Sales of new single-family houses were down 13.2 percent in September from a year earlier, the Census Bureau reported Wednesday. That’s a lot — the biggest year-over-year percentage decline since April 2011, when the housing bust was still busting.
It is also within the margin of error. The Census Bureau doesn’t go out and count every home sold. It takes a sample, and it estimates that there is a 90 percent likelihood that actual home sales nationwide in September were somewhere between 26.8 percent lower than a year before and 0.4 percent higher. The midpoint of that range is 13.2 percent.
There was one region of the country, though, where home sales were definitely down by a lot. That would be the Northeast, where new home sales fell year over year at a rate somewhere between 31.2 percent and 71.4 percent (midpoint: 51.3 percent):
Why might this have happened? Nationwide, rising interest rates would seem to be the obvious culprit for any decline in home sales. The average 30-year fixed mortgage rate was 4.85 percent as of Oct. 18, up from 3.88 percent a year before and higher than it’s been since 2011, according to Freddie Mac. “High mortgage rates are preventing consumers from making quick decisions on home purchases,” National Association of Realtors chief economist Lawrence Yun said in reporting a 4.1 percent year-over-year drop in existing home sales last week.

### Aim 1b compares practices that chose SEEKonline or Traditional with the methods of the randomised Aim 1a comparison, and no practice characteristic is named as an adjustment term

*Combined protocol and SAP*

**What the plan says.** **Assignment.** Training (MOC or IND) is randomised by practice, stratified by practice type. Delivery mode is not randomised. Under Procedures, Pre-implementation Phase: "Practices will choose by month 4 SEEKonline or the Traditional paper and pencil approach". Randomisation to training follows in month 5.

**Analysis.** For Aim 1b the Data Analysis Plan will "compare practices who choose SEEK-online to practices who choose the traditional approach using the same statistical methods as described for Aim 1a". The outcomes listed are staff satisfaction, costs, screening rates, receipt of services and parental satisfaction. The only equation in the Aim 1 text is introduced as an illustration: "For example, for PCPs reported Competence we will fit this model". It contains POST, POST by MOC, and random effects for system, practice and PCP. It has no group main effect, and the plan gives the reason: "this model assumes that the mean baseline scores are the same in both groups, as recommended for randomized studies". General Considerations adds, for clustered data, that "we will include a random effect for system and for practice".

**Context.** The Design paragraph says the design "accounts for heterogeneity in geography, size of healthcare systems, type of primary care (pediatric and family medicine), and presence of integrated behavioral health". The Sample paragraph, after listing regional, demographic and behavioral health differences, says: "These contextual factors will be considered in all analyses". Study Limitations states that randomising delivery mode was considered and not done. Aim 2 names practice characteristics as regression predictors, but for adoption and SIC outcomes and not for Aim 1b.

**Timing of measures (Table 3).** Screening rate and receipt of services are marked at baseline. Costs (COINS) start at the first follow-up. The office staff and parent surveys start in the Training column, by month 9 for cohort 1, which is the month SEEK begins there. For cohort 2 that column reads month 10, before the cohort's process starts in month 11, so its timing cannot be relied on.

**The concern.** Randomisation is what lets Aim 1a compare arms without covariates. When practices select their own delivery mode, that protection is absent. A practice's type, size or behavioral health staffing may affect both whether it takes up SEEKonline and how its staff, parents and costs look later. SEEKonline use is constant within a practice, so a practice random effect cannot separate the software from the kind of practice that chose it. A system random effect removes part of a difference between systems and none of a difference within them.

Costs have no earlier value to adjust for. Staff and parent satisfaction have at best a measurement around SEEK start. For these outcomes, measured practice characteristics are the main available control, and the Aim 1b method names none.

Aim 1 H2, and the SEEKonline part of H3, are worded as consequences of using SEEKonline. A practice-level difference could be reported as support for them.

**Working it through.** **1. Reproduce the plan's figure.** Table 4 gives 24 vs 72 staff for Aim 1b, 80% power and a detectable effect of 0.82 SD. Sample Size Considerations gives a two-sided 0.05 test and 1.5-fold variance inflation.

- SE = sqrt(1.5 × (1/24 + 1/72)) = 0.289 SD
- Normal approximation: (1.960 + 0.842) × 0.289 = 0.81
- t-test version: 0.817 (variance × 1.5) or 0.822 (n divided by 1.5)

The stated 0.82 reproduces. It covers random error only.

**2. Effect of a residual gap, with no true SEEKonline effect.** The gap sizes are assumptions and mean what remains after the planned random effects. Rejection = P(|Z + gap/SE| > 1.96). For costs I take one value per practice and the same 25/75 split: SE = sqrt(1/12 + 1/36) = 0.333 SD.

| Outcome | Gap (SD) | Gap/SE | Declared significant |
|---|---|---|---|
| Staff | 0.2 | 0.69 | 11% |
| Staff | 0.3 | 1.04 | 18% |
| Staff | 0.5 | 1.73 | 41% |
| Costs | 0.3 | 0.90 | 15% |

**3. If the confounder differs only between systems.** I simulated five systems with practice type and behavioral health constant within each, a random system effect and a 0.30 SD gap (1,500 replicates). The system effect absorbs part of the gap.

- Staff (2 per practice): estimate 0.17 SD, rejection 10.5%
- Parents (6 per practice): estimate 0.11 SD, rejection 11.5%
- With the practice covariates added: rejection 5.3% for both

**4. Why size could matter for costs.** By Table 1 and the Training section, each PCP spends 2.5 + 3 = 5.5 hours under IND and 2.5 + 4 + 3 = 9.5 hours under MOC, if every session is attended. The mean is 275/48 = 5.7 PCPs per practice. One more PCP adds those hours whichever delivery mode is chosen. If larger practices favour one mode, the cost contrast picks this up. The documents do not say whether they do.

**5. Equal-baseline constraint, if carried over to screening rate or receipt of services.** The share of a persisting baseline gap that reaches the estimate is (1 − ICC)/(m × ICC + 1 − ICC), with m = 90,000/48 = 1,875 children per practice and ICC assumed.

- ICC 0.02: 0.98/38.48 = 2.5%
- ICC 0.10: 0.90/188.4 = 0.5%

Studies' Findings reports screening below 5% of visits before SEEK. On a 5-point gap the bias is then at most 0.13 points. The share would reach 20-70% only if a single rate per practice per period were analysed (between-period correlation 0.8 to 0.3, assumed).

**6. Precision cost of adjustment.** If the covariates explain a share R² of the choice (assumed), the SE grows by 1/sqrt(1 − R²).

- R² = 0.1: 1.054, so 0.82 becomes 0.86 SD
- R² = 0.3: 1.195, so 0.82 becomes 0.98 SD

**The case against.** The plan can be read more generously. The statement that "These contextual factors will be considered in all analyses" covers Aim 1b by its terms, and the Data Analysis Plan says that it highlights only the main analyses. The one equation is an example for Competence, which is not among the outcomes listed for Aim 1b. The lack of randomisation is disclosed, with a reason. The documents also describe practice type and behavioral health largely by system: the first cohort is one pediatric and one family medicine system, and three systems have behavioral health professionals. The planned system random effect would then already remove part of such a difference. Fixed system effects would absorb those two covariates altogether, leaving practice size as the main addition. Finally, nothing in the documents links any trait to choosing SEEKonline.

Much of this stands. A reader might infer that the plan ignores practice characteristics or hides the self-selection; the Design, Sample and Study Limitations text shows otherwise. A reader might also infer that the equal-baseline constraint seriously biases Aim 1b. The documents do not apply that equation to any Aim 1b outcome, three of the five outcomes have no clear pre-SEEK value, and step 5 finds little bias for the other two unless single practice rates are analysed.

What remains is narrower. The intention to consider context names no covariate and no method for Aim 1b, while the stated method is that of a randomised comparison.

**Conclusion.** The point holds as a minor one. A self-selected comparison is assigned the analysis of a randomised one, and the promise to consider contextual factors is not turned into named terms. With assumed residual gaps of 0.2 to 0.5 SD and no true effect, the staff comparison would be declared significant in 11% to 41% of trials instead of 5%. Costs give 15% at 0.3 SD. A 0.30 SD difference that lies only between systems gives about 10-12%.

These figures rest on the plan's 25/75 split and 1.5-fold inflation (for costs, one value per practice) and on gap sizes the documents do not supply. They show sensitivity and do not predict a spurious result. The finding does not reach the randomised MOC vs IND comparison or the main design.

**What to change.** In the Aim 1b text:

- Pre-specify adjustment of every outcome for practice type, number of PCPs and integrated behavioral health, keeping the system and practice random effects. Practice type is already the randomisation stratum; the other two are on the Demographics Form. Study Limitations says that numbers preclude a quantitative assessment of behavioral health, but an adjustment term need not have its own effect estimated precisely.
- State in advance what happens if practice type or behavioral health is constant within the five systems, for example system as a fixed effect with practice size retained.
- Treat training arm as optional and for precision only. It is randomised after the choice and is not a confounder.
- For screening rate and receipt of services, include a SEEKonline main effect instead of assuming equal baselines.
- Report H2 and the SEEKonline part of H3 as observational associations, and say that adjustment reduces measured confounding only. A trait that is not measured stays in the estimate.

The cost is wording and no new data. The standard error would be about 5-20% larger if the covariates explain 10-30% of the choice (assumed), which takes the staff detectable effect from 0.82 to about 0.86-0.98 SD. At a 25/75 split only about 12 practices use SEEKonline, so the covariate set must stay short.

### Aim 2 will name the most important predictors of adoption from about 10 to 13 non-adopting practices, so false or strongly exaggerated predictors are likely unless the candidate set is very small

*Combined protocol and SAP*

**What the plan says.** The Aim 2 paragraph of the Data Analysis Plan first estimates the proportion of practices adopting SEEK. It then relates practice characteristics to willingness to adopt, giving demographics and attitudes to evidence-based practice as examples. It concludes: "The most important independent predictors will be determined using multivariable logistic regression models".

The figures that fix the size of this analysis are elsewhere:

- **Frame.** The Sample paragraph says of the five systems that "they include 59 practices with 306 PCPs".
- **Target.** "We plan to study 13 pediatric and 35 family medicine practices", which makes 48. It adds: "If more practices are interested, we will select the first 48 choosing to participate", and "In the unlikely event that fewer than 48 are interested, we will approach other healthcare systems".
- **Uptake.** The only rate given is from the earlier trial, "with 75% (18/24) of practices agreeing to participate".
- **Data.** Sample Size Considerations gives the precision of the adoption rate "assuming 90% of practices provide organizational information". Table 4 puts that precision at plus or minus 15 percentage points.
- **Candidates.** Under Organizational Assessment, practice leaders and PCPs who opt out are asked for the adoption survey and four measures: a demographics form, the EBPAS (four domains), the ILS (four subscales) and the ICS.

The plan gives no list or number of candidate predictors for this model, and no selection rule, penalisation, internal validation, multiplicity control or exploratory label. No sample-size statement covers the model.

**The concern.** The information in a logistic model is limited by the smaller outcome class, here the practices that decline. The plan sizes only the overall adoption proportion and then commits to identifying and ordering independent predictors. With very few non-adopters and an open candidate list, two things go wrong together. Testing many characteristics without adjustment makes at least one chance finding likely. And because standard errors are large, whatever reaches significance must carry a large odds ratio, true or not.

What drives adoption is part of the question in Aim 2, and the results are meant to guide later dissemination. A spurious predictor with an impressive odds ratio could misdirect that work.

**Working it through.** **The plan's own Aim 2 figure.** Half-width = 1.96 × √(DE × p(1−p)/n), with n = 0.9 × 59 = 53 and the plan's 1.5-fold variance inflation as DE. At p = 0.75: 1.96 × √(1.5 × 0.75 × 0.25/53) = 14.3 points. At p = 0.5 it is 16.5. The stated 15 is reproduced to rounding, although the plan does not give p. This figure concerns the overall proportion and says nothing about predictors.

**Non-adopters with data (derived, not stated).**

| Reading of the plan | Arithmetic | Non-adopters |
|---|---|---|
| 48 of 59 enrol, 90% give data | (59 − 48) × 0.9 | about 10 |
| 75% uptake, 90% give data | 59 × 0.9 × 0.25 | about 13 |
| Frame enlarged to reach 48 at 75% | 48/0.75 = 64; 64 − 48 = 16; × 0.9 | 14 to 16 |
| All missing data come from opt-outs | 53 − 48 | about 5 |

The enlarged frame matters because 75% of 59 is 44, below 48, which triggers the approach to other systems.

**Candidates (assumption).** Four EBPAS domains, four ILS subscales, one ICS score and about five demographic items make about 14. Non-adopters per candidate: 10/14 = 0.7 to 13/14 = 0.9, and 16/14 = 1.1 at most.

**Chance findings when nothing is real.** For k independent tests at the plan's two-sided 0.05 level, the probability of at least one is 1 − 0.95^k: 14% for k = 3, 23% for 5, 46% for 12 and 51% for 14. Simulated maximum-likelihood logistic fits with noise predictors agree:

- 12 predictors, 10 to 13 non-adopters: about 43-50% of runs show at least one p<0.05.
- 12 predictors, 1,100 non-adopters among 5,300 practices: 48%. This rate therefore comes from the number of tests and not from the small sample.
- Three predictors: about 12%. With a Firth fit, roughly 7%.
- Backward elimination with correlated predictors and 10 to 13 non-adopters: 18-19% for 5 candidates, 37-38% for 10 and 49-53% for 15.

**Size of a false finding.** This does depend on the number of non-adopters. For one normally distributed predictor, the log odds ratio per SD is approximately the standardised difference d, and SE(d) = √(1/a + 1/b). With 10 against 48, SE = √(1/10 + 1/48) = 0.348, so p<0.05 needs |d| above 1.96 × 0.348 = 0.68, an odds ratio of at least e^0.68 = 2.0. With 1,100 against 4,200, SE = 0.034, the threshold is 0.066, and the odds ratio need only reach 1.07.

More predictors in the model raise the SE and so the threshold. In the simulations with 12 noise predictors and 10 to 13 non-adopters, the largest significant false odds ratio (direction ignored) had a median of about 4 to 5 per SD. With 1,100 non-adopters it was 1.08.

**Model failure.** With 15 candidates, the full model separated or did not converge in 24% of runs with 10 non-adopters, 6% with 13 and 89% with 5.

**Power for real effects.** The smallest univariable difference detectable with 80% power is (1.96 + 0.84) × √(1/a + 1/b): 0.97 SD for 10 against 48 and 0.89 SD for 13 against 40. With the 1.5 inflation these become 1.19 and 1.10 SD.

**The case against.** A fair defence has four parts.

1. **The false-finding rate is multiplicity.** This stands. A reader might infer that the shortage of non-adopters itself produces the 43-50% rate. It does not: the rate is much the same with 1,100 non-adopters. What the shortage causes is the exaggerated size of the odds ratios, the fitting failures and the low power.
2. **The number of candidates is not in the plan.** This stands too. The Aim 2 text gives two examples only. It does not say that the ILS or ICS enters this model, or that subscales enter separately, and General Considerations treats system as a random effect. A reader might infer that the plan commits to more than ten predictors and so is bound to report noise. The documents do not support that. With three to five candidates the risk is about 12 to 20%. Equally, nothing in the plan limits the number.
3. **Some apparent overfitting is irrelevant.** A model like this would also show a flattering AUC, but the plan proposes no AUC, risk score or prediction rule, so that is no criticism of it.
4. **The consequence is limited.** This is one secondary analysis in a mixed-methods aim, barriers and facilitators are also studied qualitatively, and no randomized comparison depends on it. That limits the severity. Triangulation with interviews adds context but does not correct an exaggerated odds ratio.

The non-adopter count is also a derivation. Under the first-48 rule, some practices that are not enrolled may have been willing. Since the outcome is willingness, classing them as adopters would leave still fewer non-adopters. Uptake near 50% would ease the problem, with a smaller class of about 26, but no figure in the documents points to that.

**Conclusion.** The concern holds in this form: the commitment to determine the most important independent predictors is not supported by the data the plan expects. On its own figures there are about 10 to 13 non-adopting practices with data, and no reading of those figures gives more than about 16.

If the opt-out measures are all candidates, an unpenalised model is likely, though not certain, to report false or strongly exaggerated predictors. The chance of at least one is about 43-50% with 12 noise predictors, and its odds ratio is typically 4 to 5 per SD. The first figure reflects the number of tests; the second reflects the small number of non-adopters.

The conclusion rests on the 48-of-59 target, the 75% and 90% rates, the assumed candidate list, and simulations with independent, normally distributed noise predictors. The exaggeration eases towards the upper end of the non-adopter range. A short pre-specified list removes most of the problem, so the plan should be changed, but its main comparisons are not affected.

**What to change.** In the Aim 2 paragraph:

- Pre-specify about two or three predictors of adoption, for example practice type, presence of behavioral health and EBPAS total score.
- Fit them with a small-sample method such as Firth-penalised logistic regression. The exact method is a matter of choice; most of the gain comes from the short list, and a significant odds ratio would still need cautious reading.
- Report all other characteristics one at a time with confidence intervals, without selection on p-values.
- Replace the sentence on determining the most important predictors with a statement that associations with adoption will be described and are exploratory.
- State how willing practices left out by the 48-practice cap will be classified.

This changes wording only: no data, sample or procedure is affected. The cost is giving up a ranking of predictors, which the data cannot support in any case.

But there’s this other thing that’s weighing on the Northeastern housing market: the provision in the Tax Cuts and Jobs Act passed by Congress and signed into law by President Donald Trump in December that restricts deductions for state and local taxes (aka SALT) to $10,000 a year. Some homeowners in states with (1) high housing prices and (2) high property tax rates will see much bigger tax bills as a result. Those homeowners happen to be concentrated in the Northeast. According to the Tax Foundation, the states with the biggest per-capita property tax bills are, in descending order, New Jersey, New Hampshire, Connecticut, New York and Vermont.